Ron Wainshal

Right, and when we do bond deals, there is an efficient size to it, doing a small deal doesn't trade well. And it's important for us to have a good profile standing in the market. When we did our deal in the late last year, we viewed it as attractively priced and one where we were content to kind of lock that in and go hunting with that as far as new investments go.

Having said that, it's a long-term investment business and we're being very careful and disciplined about it. And so far we've got a little over $200 million of that committed. So the pipeline is looking pretty good. And I think the bulk of that's going to be put to work in new assets, and timing will sort of this be a function of how the deals come in. But we're gong to be very disciplined about it.

Operator

And moving on we'll take a question from Arren Cyganovich of Evercore.

Arren Cyganovich - Evercore

Your big leasing revenue are stronger than expected this quarter and I think quite a bit above your prior guidance. Is there anything special in that that drove to be relative to your guidance last quarter?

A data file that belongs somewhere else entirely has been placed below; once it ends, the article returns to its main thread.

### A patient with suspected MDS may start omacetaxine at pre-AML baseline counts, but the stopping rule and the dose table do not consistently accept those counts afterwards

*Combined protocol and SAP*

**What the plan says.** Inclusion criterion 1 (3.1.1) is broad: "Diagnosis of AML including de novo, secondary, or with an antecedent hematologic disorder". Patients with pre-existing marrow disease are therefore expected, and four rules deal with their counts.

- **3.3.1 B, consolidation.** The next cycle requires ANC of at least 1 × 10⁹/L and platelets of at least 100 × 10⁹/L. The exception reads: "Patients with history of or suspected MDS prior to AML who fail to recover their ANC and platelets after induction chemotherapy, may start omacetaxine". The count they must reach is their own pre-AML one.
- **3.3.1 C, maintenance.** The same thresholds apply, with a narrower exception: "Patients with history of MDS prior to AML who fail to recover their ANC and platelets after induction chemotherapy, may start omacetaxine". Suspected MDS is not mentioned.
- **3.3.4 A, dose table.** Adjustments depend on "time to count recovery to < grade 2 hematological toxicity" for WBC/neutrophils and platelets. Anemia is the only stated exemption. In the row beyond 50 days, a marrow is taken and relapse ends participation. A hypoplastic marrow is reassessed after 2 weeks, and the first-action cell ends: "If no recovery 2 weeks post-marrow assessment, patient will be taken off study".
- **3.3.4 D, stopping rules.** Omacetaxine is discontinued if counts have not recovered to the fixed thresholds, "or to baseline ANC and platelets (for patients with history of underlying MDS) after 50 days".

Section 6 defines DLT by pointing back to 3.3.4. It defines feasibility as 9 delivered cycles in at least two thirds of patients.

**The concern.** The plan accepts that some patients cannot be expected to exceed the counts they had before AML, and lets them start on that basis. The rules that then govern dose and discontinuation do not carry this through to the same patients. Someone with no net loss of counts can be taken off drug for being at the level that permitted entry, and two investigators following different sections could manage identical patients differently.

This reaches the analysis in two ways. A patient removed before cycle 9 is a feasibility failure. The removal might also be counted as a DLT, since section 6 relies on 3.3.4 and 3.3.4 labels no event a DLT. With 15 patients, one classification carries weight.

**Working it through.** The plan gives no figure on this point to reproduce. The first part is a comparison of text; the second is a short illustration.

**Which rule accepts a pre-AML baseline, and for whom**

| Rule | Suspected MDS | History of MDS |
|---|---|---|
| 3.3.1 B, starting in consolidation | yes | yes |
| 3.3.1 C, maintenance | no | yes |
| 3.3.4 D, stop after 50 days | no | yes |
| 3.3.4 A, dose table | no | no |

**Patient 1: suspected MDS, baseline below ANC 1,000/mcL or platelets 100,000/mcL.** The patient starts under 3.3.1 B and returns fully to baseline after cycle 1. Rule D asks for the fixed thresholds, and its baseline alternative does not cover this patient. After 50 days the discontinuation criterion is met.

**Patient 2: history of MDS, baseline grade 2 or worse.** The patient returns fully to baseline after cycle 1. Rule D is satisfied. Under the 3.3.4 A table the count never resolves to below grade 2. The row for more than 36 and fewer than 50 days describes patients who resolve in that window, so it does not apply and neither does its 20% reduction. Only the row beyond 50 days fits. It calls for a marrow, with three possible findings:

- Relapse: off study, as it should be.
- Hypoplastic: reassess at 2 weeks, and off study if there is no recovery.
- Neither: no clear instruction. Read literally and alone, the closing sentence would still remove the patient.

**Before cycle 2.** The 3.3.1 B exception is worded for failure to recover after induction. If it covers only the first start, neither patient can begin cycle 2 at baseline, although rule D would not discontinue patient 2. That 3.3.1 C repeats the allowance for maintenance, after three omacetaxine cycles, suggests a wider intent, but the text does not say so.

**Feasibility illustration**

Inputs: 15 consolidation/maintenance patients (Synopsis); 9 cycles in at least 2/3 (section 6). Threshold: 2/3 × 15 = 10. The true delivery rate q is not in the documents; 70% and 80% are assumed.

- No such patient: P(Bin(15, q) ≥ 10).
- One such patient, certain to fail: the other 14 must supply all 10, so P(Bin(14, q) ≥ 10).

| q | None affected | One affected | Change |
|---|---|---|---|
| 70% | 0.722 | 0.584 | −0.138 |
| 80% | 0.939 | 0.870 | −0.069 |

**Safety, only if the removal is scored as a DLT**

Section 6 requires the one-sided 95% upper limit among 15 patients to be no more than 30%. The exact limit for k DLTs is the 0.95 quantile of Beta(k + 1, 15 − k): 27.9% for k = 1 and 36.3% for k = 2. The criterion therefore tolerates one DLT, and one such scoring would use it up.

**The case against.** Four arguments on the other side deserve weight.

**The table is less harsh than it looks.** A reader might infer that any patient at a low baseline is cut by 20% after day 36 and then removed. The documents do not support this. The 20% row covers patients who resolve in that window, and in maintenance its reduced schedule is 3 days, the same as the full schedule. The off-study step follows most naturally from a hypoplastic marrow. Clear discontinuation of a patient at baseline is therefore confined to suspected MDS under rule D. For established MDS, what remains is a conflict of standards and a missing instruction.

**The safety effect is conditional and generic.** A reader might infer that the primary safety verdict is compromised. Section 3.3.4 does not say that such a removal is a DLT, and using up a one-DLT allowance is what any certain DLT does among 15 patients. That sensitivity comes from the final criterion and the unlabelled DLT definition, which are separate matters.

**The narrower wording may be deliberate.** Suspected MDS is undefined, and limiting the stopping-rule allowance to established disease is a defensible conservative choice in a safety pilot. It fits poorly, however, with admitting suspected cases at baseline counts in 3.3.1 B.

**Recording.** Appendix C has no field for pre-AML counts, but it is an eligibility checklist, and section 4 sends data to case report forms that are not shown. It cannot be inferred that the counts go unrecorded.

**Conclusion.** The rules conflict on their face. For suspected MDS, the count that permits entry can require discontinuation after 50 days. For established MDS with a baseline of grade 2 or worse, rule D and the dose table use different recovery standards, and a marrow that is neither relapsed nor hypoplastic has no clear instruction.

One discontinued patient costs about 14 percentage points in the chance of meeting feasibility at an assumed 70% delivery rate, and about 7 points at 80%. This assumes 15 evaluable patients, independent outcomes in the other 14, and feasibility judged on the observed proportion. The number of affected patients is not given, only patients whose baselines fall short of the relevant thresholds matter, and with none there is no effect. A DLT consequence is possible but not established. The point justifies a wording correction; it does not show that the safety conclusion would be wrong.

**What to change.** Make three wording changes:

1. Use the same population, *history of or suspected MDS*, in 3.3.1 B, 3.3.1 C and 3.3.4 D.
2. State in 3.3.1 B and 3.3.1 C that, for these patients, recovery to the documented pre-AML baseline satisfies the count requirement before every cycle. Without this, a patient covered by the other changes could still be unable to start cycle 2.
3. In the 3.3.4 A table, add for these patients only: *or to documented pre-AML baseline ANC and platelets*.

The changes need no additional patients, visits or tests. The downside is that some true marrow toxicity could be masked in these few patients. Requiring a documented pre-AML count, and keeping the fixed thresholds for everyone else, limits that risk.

Michael Inglese

I think a couple of minor factors. Number one, we bought a few planes in the fourth quarter that weren't part of our thinking when we put out our guidance in early November, and those planes were bought in December. And then also some lease transitions that I expected to take place during the quarter took a little longer, and therefore we had more collections from those customers before existing leases expired. Those are the two main drivers for that.

Ron Wainshal

Just a little bit on that second part, sometimes our leases require that the aircraft be delivered in certain conditions. And if those conditions are met, then this takes a little longer for the airline to do what it has to do, and that's kind of what gets to my second point.

Arren Cyganovich - Evercore

And then I just want to make sure the maintenance guidance of $8 million to $9 million in Q1 '13 that includes any expected early termination maintenance revenue from the five aircraft that are coming?

Ron Wainshal